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U.S. Funnels Billions to Science to Defend Against Terrorism

Air monitors, national sensor networks and GPS shipping containers are some of the projects.

March 07, 2004|Ralph Vartabedian | Times Staff Writer

WASHINGTON — The Bush administration, banking on science to protect the nation from a catastrophic terrorist attack, has launched a vast research and development enterprise that will span many years and possibly decades.

On the drawing boards is one of the most ambitious and far-reaching U.S. research projects in recent history, involving more than a dozen federal agencies that are managing work by thousands of scientists at hundreds of institutions and laboratories across the nation.

At least $7 billion this year is slated for high-tech efforts to shore up defenses against a terrorist attack using biological, chemical or nuclear weapons. Federal agencies are investing $3.5 billion in research and development and as much as $3.4 billion in high-tech spending for vaccine supplies and improvements to the public health system, an analysis of the federal budget shows.

"Science is the big advantage the West has over these people who would throw us back to the Stone Age," said Dr. Penrose "Parney" Albright, assistant secretary for science and technology at the Department of Homeland Security. "We will have a research establishment devoted to our priorities ... to stay ahead of the threat."

For The Record
Los Angeles Times Thursday March 11, 2004 Home Edition Main News Part A Page 2 National Desk 1 inches; 62 words Type of Material: Correction
Terrorism defense -- An article in Sunday's Section A about government research on high-tech ways to fight potential terrorist attacks misspelled the name of a bioterrorism expert and did not include the full name of his institution. His name is Stephen Johnston, and he is director of the Center for Biomedical Inventions at the University of Texas Southwestern Medical Center at Dallas.

Scientists envision far more sophisticated sensors at the nation's ports that would detect attempts to smuggle nuclear weapons. They see major population centers continuously monitored by remote detectors for evidence of a biological or chemical attack, and the nation's healthcare system equipped to handle mass epidemics spread by terrorists. Advanced research would deal with threats that don't even exist yet, such as biologically engineered diseases.

Some terrorism experts, however, are questioning the Bush administration's approach, saying the technology effort is poorly organized and may ultimately result in a massive waste of money -- "a huge new public trough" in the words of one defense official.

Other critics say that the investment is needed, but that scientists have promised too much.

"I am not convinced that technology is the solution to many of these problems," said Mark Gerencser, who leads the global security practice at the consulting firm Booz Allen Hamilton. "The current research is very important, but in and of itself the technology is not going to solve the problem."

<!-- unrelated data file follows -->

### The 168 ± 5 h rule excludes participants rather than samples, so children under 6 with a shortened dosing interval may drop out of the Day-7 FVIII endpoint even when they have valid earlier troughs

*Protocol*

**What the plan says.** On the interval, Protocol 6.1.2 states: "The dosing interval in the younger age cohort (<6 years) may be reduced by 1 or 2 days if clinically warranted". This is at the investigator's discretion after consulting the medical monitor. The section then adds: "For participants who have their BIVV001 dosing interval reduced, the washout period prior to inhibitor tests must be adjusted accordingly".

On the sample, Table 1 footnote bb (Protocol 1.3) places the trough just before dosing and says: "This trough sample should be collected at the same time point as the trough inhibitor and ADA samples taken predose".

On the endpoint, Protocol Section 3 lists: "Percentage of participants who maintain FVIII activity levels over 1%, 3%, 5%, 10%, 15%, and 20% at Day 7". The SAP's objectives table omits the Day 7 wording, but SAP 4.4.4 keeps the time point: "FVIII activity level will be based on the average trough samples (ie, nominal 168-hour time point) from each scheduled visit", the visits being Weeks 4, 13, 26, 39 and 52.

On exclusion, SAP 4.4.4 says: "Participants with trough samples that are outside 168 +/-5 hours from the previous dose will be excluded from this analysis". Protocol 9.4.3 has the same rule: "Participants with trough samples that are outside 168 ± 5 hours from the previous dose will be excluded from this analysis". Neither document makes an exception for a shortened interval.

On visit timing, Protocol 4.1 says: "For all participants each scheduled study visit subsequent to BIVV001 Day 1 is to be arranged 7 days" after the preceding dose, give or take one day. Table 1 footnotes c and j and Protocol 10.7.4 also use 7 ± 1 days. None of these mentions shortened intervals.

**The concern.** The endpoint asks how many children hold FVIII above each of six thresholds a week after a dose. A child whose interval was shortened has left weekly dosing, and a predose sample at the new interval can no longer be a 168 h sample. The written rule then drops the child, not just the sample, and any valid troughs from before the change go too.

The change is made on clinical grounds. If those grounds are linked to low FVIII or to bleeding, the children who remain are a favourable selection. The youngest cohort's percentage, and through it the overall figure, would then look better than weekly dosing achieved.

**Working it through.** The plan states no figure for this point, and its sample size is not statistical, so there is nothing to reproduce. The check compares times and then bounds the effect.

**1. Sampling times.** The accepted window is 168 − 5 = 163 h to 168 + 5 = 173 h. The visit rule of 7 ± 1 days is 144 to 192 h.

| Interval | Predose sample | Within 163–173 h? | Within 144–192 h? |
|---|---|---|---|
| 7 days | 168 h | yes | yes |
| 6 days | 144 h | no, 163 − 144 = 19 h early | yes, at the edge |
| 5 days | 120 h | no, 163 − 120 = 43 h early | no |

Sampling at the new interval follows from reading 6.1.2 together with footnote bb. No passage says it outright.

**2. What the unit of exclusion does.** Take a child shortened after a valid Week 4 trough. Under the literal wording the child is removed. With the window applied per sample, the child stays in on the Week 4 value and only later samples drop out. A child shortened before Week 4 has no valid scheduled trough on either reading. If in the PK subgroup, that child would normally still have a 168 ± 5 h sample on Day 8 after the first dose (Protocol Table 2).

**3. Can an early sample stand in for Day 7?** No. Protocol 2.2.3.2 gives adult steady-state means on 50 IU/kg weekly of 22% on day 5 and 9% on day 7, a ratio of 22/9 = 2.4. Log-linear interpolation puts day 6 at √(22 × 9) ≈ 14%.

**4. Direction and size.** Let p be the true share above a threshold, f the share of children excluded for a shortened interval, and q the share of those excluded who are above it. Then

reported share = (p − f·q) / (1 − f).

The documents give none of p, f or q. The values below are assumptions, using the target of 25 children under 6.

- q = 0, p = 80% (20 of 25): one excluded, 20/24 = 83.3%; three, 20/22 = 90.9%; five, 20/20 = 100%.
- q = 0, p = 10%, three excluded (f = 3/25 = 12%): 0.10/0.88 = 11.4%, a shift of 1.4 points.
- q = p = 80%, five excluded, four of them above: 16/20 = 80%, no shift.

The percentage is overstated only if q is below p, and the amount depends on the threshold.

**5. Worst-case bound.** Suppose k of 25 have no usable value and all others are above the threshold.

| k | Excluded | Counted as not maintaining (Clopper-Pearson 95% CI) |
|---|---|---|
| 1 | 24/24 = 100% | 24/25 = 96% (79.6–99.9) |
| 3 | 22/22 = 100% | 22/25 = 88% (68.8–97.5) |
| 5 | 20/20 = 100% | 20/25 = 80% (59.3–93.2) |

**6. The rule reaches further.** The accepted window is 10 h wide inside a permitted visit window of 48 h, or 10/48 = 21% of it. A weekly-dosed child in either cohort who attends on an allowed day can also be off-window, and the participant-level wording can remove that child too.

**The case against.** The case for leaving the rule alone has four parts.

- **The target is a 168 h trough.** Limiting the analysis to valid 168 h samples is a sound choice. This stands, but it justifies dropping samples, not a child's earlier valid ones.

Dennis J. Reimer, former Army chief of staff who now runs the Memorial Institute for the Prevention of Terrorism headquartered in Oklahoma City, said so far the effort's priorities remain unclear. But Reimer added, "It is unfair to say they have had ample time to do their work."

Inside federal laboratories, however, scientists are brimming with optimism that they can provide the nation with a bulwark against attacks potentially more devastating than the Sept. 11 disaster.

A smallpox attack by terrorists, for example, could infect tens of thousands of Americans before the first victim would even fall ill and cause millions of painful deaths. Such an attack could come in any number of ways, experts say: the virus sprayed from airplanes, dispersed in restaurant salad bars or introduced into building ventilation systems.

The challenge involves determining who to treat and who to quarantine, before the disease spreads. Scientists at Lawrence Livermore National Laboratory now believe they have found a way to identify victims of smallpox and other infectious diseases within hours of exposure, using a sophisticated new analysis of blood molecules.

"It is an immense undertaking," said Fred P. Milanovich, one of the nation's top bioterrorism experts who launched the Livermore research project with a consortium of mathematicians, chemists, biologists and computer scientists.

Milanovich began to pioneer many of the current programs nearly a decade ago, so when the Sept. 11 attacks occurred, Livermore was ready to deploy some key systems -- such as rudimentary biological sensors.

The fiscal 2005 budget, which President Bush released last month, underscored the commitment to technology -- tapping the research establishment created to deal with 20th century problems to address 21st century security risks.

Almost every federal agency has a role, but a handful are taking the lead.

* The Department of Homeland Security, which was formed last year by combining 22 agencies, would get $1 billion for research in fiscal 2005. One of the department's far-reaching visions for technology is a national sensor system that could monitor the air continuously for pathogens, dangerous chemicals or other public hazards. The sensors would all be linked to central control centers, resembling the military's worldwide surveillance for a missile attack.

* The National Institutes of Health has a $1.7-billion bioterrorism research budget, the largest part of which is run by the National Institute for Allergies and Infectious Diseases. It supports roughly 2,000 researchers at universities and private companies across the country, according to Dr. Anthony S. Fauci, director of the institute.

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